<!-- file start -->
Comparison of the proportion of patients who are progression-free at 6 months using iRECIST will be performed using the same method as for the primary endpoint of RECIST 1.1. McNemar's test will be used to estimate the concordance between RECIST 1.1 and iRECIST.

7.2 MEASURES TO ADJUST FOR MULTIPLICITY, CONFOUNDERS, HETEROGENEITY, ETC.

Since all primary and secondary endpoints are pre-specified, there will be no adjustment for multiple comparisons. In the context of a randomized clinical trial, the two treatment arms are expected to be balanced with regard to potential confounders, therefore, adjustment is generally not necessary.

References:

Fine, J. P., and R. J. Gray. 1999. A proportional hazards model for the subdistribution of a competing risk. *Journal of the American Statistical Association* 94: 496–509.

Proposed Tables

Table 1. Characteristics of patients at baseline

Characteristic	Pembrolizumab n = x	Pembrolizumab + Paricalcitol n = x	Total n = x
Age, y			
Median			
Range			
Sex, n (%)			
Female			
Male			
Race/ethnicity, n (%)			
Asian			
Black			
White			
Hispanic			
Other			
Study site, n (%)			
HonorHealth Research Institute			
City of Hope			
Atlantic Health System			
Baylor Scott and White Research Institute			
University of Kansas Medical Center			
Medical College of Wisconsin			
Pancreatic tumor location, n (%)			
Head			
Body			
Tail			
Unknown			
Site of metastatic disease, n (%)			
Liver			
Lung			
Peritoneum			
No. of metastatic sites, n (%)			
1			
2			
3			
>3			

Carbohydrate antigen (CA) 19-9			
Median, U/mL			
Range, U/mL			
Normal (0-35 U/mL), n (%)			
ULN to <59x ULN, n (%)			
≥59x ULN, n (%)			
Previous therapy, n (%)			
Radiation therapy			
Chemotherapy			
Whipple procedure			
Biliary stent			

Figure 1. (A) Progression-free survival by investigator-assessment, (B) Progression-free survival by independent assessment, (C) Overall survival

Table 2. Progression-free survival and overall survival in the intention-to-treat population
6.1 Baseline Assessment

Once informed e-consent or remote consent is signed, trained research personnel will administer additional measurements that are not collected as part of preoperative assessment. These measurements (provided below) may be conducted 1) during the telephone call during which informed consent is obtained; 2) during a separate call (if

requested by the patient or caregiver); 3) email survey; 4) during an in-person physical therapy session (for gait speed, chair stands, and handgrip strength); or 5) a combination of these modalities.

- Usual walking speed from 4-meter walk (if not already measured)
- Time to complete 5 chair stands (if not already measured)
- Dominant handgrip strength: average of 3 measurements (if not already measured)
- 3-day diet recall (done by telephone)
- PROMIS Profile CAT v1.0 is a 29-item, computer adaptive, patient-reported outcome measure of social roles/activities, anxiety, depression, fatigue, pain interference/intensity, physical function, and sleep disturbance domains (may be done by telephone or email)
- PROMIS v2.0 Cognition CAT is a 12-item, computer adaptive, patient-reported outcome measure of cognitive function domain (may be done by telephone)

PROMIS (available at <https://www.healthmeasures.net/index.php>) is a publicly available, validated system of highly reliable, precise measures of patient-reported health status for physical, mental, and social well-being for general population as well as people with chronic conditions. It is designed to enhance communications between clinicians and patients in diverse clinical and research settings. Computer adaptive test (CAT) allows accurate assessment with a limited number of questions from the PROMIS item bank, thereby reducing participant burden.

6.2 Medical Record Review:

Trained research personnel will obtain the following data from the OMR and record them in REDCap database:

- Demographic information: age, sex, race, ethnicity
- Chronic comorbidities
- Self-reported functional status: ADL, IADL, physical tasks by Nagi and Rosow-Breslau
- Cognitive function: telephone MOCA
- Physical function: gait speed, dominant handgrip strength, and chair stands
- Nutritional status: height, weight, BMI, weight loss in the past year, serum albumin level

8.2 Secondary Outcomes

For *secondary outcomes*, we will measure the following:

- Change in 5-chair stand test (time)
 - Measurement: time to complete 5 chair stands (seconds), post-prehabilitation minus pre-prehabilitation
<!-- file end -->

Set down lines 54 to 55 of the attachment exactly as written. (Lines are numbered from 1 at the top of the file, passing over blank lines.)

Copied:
Table 2. Progression-free survival and overall survival in the intention-to-treat population
6.1 Baseline Assessment